Bentley’s limited-edition Batur will be limited to 18 coupes, based on the Continental GT but with all-new bodywork. The Batur gets a 729-hp version of Bentley’s long-lived W-12 engine.
It might seem odd to be looking at a car powered by a 729-hp W-12 engine and thinking about EVs, but that is what Bentley is ordering us to do with the Batur, a limited-run coupe that has just been unveiled at Monterey Car Week. Because, while the Batur is still powered by sweet, sweet hydrocarbons, we’re told that it showcases the design direction the British luxury brand is planning to take as it develops its first full EV, which is due to arrive in 2025. Beneath its all-new bodywork, the Batur is based on the floorplan and mechanical package of the existing Continental GT. Just 18 will be built by Bentley’s bespoke Mulliner division, and all have already been reserved by clients, none of whom was apparently put off by the base price. We’re told that at least some of those customers already own examples of Mulliner’s previous Conti-based limited run, the roof-free Bacalar. The speed at which the speedster sold out its even more restricted run of 12 cars encouraged Bentley to commission more of the Batur, and it seems likely that additional ultra-exclusive models will follow. Like the Bacalar, the Batur is named after a body of natural water, in this case, Lake Batur, a 290-foot-deep crater lake in Kintamani on the Indonesian island of Bali. Award yourself a geography point if you already knew that. The muscular aesthetic is the work of a small team led by Andreas Mindt, Bentley’s recently arrived director of design, with a reimagined style language that seeks to combine elegance and the projection of power. What the company refers to as a "resting beast stance: picture a lion or tiger laying low in attack position in the long grass. While the Batur’s sizable radiator grille is a familiar detail from existing Bentleys, the new teardrop headlight units are a radical departure for a brand that has become associated with large circular lights, with the smaller apertures containing three powerful projector units. Behind this, the Batur’s long hood gives apparent proof that even fully electric Bentleys will keep the brand’s distinctive cab-rearward stance. The side profile is pleasingly reminiscent of a muscle car, and the Batur’s rounded rump is softer and more organic than the more angular lines of the Continental GT. The only carried-over parts are the door mirrors, these containing too many sensors to make it economically viable to create new ones for such a limited run.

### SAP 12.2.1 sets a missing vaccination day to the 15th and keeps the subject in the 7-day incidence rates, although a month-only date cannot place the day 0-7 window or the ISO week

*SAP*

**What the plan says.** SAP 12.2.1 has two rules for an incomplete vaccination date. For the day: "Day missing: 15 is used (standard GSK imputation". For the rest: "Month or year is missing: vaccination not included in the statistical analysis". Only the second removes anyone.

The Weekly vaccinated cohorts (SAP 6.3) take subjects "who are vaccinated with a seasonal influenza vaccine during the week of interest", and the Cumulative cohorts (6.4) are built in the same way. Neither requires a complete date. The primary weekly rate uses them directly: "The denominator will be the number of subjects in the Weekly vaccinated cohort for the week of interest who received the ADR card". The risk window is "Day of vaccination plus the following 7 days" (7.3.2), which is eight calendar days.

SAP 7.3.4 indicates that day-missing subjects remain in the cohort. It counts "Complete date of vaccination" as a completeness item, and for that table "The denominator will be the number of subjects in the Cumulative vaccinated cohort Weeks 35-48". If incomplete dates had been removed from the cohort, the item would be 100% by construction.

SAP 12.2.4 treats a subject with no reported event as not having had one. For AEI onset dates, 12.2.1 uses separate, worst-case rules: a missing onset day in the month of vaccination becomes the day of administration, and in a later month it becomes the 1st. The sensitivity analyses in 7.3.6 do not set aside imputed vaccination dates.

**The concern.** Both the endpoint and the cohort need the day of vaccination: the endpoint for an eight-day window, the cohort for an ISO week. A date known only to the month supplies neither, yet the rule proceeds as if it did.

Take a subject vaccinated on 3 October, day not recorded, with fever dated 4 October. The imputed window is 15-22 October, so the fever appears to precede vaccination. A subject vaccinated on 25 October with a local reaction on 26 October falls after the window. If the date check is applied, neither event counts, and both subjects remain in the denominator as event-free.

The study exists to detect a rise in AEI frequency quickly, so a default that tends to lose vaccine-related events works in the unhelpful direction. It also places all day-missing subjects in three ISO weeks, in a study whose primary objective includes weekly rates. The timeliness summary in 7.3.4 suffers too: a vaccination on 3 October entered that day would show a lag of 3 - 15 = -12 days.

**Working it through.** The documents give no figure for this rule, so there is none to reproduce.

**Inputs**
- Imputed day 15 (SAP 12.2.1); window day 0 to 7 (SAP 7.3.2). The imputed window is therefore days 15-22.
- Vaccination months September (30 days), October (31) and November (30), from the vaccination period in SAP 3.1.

The cabin keeps the basic dashboard architecture of the Conti, since Bentley was unable to radically alter safety-critical systems like airbag placement for such a limited run. But, of course, it is finished with even plusher and rarer materials, with buyers able to specify a practically limitless range of colors and with trim options including a natural composite that is described as a more sustainable alternative to carbon fiber. The fascia includes a laser-etched sound wave that represents the sound of the W-12.Twilight Sentinel
While much of the Batur is forward-looking, the 6.0-liter W-12 is definitely part of Bentley’s past. Even the official release acknowledges it is entering its "twilight years" but also describes this version as being its ultimate development. A new intake system, upgraded turbochargers, and recalibration have boosted output to 729 horsepower, a 79-hp increase over the output of the W-12–powered Continental GT Speed. The Batur’s chassis uses the W-12 GT’s combination of air springs, adjustable dampers, and a 48-volt electromechanical anti-roll system. It also has an electrically operated torque-biasing rear differential, carbon-ceramic brakes, and bespoke 22-inch wheels as standard.
Bentley’s enduring 6.0-liter twin-turbocharged W12, the Batur produces over 545kW and 1000Nm. Chassis advancements include speed-tuned air suspension, electric active anti-roll control, an electronic limited-slip differential, four-wheel steering, and torque vectoring.
The Batur forms the first part of a celebration of Bentley’s long-serving W12, as the dawn of internal combustion continues to pass through its twilight, and Bentley continues on the path of its Beyond100 EV strategy.
Compared to Bentley’s existing catalog of vehicles, the Batur represents the genesis of a new, bold and modern design language that will see Bentley’s transition to a producer of battery-electric vehicles (BEVs).
DISTINGUISHED EXTERIOR DESIGN
The reductive nature of the design is free from superfluous detail, resulting in a form that has breathtaking modernity. This is the most desirable Range Rover ever created.
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